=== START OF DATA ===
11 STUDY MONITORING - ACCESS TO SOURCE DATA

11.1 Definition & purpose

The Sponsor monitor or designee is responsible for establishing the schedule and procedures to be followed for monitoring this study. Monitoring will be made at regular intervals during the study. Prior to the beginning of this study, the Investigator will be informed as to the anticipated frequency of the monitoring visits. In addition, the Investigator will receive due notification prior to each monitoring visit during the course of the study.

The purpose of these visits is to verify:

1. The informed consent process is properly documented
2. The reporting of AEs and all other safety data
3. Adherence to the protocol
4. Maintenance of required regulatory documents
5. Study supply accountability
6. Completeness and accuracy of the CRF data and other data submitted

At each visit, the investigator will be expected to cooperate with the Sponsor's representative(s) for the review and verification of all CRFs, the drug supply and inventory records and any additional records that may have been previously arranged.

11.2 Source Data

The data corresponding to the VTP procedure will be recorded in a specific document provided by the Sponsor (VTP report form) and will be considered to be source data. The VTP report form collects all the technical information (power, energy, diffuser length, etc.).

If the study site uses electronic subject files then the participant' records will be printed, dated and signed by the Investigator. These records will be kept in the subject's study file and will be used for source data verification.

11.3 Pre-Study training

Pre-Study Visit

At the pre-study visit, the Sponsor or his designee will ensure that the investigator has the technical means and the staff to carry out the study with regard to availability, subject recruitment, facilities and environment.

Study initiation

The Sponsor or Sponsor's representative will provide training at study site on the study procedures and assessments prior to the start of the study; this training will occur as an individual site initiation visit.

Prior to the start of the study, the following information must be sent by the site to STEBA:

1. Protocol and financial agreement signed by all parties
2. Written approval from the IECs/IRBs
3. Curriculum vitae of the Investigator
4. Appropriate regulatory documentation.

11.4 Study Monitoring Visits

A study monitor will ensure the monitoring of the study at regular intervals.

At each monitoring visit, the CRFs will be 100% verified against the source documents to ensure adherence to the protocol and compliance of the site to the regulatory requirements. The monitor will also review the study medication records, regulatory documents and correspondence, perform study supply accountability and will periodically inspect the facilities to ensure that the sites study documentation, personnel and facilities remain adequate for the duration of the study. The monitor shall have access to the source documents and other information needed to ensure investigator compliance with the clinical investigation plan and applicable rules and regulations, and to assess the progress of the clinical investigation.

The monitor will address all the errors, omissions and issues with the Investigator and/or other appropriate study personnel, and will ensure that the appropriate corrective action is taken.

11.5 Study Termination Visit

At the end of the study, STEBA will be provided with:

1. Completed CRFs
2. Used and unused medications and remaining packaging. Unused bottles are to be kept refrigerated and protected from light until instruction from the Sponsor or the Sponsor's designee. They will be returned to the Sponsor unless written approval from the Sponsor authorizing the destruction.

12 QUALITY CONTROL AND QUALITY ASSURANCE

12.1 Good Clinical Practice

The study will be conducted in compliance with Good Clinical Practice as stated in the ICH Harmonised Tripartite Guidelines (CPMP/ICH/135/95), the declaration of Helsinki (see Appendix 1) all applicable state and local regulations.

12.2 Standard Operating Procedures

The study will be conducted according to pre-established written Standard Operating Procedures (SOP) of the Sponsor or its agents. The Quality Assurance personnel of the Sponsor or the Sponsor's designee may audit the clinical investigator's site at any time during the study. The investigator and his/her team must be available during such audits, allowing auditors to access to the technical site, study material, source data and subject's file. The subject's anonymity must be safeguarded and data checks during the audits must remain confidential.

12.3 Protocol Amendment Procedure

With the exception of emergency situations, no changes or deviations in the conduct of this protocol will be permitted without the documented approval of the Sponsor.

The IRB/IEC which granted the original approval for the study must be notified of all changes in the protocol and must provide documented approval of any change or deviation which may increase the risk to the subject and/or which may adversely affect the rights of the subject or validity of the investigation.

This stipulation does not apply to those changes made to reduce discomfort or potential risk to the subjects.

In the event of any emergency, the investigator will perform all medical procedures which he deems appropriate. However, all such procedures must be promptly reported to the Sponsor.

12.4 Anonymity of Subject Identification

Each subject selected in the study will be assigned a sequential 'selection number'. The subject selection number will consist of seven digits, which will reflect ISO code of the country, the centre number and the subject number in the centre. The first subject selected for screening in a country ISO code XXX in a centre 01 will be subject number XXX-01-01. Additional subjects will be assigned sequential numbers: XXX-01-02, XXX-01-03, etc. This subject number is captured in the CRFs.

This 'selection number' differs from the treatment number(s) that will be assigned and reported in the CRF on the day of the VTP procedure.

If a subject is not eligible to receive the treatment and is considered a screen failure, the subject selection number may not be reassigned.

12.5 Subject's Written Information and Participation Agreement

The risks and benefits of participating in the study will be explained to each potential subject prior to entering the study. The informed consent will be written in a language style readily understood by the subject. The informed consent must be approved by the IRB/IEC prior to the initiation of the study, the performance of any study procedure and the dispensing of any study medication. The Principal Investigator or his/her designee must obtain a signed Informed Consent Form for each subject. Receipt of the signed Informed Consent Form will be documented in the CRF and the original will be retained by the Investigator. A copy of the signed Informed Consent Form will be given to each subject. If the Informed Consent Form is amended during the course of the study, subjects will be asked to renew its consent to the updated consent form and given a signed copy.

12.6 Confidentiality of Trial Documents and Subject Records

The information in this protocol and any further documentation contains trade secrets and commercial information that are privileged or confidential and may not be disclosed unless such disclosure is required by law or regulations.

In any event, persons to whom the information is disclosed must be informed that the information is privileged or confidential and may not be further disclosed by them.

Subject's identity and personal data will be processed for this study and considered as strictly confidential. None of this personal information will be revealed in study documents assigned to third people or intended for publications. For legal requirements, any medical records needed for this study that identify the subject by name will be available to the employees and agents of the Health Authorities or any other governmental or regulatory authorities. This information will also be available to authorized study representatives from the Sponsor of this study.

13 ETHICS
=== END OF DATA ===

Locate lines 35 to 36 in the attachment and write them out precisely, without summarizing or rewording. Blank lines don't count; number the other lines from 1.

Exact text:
The study will be conducted in compliance with Good Clinical Practice as stated in the ICH Harmonised Tripartite Guidelines (CPMP/ICH/135/95), the declaration of Helsinki (see Appendix 1) all applicable state and local regulations.

12.2 Standard Operating Procedures